Week of 3/30
1. APA day! Let's start by reviewing the general document set up in APA. Check out this checklist from Towson University. It follow the updated 7th edition of APA. There is a simplified student version of APA now. Please use this! It drops some of the more irritating elements of APA style! The 2nd link takes you to a sample paper for a different way to view the formatting requirements of APA 7th ed.
2. You may be using many numbers and stats in this paper. I'm pretty sure I never addressed this topic with the Local Proposal, but I should have! Check out this information about formatting numbers in APA 7th ed. The link takes you to a treasure trove of information about APA expectations in style and grammar. If you scroll down the page, you will see two sections called "Numbers Expressed in Words" and "Numbers Expressed in Numerals." Read those for sure, but remember this glorious page with all the answers to all the questions!
3. One requirement for the National/Global proposal is to incorporate a table or a figure into your paper. In APA, you can also place tables and figures at the end of the paper, after the references page. We are embedding ours. Today, read through the information on how to embed a table and a figure into the text of your paper. Take a look at the samples as well. (Please note: this table or figure will probably take up 1/2 page!!!!! Only 7.5 pages left to write!) We will come back to tables and figures the week after spring break, too, as you finish drafting and begin revising.
4. Work on research and your annotated bibliography.
1. Below are links to a couple sources about avoiding bias while persuading. This information is a review, so a quick read should provide an adequate refresher for when you begin to draft. Remember, you want to persuade your reader logically and fairly, not through manipulative word choice or fallacies that don't stand up to scrutiny. In the end, biased language and logical fallacies communicate more about your character and your academic writing skills than they do persuade someone to see your point.
2. Work on research and your annotated bibliography, which is due tomorrow!
1. Turn in your annotated bibliography! You can share the document with me. Don't worry about the whole APA set up. Use an MLA information section, or just start with your title on the first line. I'll know it is your paper because you shared it with me.
2. Let's review summary and paraphrase. The first link takes you to a practice activity in which you will determine if a rewrite is plagiarized or appropriately paraphrased/summarized. The second link is the answer key.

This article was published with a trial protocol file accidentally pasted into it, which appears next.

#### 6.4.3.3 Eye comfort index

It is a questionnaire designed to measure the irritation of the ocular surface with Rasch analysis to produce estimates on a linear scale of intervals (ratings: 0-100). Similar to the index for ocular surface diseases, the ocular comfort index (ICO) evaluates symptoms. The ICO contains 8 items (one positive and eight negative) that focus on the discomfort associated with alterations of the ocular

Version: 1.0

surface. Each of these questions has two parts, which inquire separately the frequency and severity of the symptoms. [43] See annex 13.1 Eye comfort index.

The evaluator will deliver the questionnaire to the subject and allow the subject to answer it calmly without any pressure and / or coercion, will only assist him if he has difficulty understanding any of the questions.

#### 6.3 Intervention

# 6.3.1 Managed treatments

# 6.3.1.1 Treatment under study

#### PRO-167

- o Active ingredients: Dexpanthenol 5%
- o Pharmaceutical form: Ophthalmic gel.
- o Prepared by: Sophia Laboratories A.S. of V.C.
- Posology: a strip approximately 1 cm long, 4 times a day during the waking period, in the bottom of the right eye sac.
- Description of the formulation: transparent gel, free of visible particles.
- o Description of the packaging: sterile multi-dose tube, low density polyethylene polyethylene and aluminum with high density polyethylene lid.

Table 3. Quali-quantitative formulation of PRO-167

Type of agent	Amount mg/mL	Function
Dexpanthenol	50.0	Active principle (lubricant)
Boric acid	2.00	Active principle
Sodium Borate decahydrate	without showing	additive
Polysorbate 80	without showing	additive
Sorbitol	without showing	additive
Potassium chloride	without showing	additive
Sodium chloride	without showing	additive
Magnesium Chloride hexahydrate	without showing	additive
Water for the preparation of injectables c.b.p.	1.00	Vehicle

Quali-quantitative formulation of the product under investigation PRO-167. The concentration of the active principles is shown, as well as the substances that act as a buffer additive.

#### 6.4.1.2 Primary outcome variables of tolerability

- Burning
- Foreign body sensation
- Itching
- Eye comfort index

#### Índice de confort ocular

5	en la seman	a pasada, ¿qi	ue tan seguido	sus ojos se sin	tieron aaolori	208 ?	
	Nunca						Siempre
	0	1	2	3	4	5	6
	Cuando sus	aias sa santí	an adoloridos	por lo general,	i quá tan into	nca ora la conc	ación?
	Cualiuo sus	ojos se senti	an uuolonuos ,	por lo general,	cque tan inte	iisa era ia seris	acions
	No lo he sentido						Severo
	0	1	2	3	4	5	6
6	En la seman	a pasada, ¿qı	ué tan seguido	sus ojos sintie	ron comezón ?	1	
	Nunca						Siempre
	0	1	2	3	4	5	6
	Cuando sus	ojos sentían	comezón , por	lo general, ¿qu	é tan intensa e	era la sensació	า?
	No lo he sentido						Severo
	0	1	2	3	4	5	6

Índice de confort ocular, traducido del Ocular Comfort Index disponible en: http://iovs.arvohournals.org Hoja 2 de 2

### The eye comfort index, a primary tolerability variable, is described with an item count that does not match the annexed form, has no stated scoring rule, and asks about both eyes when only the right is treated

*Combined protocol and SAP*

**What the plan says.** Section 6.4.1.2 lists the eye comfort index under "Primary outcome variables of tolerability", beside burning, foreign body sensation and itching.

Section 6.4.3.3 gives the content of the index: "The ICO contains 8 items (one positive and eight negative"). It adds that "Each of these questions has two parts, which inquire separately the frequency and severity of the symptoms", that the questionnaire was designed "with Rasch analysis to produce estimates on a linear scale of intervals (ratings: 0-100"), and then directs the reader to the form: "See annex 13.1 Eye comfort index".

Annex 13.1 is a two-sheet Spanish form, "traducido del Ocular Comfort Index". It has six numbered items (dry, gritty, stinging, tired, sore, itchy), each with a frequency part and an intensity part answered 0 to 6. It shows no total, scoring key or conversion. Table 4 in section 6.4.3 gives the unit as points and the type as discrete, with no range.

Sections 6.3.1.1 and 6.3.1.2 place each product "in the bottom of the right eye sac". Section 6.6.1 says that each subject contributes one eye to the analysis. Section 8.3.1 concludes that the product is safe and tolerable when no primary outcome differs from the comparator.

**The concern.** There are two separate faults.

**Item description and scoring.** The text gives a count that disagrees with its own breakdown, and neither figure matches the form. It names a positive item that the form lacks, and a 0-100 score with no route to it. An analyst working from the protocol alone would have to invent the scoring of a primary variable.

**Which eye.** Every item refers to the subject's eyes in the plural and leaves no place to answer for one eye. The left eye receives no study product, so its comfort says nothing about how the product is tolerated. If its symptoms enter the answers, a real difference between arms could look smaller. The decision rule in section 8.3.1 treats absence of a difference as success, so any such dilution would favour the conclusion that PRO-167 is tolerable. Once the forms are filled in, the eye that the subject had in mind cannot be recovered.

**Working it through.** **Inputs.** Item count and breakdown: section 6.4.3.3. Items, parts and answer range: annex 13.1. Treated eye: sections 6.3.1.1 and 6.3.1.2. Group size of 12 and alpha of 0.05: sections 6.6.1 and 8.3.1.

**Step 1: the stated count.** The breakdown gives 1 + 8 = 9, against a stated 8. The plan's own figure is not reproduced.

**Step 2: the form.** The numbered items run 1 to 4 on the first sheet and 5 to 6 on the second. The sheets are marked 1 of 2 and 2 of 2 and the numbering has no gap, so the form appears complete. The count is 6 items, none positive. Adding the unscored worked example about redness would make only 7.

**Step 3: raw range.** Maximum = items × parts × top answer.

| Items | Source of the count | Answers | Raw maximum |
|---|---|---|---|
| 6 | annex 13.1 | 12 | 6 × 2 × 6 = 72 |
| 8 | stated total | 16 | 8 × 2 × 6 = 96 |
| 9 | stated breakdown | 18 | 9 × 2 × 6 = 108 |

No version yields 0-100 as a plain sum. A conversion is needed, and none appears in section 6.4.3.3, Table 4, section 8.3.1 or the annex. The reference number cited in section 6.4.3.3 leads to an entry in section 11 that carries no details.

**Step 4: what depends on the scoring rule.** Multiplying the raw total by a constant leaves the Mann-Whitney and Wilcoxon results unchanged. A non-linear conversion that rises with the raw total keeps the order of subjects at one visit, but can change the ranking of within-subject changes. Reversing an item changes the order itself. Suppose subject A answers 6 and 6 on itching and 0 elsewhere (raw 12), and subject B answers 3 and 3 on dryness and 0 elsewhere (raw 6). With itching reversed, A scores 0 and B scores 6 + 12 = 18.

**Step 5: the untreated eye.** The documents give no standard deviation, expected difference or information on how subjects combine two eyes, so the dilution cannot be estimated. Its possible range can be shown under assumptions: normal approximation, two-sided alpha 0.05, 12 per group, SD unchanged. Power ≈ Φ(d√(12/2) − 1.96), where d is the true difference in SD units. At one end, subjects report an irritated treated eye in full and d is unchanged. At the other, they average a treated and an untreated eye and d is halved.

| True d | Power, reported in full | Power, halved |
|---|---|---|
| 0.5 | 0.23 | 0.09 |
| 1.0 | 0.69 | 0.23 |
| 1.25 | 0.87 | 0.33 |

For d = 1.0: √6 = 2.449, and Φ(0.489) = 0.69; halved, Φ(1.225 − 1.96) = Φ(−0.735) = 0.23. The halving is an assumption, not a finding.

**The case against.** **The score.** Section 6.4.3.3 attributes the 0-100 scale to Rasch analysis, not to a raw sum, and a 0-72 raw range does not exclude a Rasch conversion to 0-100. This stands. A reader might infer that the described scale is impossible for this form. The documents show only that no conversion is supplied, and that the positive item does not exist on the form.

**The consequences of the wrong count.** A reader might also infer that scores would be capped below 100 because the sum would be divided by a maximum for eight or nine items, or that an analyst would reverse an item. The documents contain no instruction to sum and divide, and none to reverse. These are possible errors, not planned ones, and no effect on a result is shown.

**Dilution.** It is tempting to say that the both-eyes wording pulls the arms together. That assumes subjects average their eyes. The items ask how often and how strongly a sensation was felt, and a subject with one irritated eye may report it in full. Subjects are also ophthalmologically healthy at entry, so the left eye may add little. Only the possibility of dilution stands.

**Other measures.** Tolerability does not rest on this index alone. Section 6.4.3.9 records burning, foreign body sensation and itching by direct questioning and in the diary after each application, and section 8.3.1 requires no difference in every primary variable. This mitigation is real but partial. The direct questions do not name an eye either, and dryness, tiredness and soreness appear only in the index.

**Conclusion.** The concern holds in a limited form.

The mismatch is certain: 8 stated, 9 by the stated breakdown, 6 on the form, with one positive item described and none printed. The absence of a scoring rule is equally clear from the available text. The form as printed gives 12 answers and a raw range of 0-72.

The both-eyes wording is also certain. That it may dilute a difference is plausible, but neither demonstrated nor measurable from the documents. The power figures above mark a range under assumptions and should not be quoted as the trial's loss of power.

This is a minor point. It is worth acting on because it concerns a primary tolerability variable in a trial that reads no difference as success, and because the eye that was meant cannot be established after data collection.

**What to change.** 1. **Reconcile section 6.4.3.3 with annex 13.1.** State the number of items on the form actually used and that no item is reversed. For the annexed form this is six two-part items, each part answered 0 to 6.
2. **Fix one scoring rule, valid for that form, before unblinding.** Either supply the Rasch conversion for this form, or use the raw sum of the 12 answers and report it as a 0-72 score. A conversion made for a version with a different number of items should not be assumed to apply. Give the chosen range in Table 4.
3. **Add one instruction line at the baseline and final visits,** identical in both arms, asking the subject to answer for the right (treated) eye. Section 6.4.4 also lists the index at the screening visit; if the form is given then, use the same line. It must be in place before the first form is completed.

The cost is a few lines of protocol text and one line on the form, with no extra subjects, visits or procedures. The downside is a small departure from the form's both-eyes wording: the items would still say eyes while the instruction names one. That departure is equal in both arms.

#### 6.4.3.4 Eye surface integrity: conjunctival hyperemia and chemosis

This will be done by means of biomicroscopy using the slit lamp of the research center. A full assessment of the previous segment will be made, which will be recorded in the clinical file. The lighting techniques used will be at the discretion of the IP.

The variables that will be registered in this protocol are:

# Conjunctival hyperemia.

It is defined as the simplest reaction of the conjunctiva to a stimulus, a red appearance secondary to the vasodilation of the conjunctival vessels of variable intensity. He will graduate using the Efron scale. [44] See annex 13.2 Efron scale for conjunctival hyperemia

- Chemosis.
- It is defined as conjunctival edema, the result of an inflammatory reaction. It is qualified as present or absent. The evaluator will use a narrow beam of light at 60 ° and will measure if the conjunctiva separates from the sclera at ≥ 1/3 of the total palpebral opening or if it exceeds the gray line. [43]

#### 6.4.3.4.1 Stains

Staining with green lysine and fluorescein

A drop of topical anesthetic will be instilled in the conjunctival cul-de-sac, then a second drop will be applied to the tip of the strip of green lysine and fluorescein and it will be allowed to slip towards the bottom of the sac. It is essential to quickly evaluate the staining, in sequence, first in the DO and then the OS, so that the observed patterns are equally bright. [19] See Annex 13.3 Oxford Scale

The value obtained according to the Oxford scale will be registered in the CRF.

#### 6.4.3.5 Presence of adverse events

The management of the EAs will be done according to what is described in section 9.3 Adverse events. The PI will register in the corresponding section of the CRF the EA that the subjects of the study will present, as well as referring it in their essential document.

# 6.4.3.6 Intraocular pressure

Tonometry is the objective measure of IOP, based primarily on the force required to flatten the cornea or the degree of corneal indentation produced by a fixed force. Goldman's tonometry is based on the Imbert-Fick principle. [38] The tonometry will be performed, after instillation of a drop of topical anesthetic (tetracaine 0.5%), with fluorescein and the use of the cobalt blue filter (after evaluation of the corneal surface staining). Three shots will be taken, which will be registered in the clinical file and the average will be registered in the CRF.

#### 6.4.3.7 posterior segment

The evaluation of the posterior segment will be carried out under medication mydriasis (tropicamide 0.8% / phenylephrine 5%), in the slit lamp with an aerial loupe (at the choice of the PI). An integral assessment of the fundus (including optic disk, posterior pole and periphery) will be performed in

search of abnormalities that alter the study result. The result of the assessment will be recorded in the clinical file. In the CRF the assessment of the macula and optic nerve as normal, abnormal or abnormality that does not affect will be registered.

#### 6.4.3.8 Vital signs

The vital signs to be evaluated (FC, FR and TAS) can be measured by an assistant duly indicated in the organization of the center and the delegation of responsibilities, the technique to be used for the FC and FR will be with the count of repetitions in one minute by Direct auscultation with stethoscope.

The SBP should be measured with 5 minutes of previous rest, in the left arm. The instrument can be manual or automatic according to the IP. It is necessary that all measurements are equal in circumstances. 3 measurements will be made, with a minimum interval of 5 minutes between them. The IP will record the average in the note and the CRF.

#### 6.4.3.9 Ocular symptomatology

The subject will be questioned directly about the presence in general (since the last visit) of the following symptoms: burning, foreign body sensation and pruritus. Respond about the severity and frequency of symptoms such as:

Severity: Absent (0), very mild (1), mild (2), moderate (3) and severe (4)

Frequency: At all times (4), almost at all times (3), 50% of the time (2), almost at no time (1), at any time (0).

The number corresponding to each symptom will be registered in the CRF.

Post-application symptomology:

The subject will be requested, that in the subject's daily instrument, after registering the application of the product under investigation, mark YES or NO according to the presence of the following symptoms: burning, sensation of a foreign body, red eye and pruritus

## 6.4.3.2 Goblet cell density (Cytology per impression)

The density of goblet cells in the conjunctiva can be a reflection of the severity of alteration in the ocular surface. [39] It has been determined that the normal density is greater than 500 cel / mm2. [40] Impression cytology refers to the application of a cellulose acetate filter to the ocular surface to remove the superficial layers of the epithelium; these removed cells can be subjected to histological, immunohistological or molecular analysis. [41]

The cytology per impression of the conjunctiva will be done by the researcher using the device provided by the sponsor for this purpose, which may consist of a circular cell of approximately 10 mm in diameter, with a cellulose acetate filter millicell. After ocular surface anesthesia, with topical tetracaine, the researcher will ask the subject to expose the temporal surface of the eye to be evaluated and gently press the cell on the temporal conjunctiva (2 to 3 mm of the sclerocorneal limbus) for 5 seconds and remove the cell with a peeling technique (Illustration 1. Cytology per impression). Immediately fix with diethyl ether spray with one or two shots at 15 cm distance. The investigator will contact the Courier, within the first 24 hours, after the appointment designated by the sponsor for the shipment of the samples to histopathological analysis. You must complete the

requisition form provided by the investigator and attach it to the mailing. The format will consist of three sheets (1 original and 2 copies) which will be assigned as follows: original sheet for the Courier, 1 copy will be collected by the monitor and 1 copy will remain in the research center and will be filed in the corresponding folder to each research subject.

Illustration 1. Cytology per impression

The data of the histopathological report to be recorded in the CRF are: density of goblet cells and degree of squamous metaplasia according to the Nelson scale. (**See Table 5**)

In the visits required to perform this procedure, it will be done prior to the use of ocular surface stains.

3. Review the steps and tools to effectively incorporate quotations and paraphrased material into your writing. The doc below is a quick review, but there are myriad resources online that can help you deal with situations I did not cover directly. The second link is a key to the editing activity at the end of the review.
1. Today is the day to being drafting! I'd like to tell you to set aside your paper and take a break over spring break, but I think this is a bad idea. It takes a long time to write 8-10 pages. It is likely that you will need to find more research to support weak sections of your paper. This process takes time, and your rough draft is due on Friday, April 17. If you take spring break off, that means you have only 5 school days to write your paper. If you work slow and steady over the break (maybe an hours each day? 2 hours every other day?) you have 15 days! We can do it!
2. Having trouble getting started? Read through this review of writing an effective introduction. If you are still having trouble after reviewing hooks and thesis statements, try jumping into the body of the paper. Sometimes that first paragraph is the hardest to write! Since your background section is primarily factual, it might feel easier to start with this type of writing.
1. Review the expectations for the body of your paper.
2. Review APA in-text citation format.
3. Keep on drafting!
4. Have an amazing spring break! Feel free to email over the break. I may not check email as frequently as I am now, but I will be working on grading and plans for after the break, so I'll checking close to daily.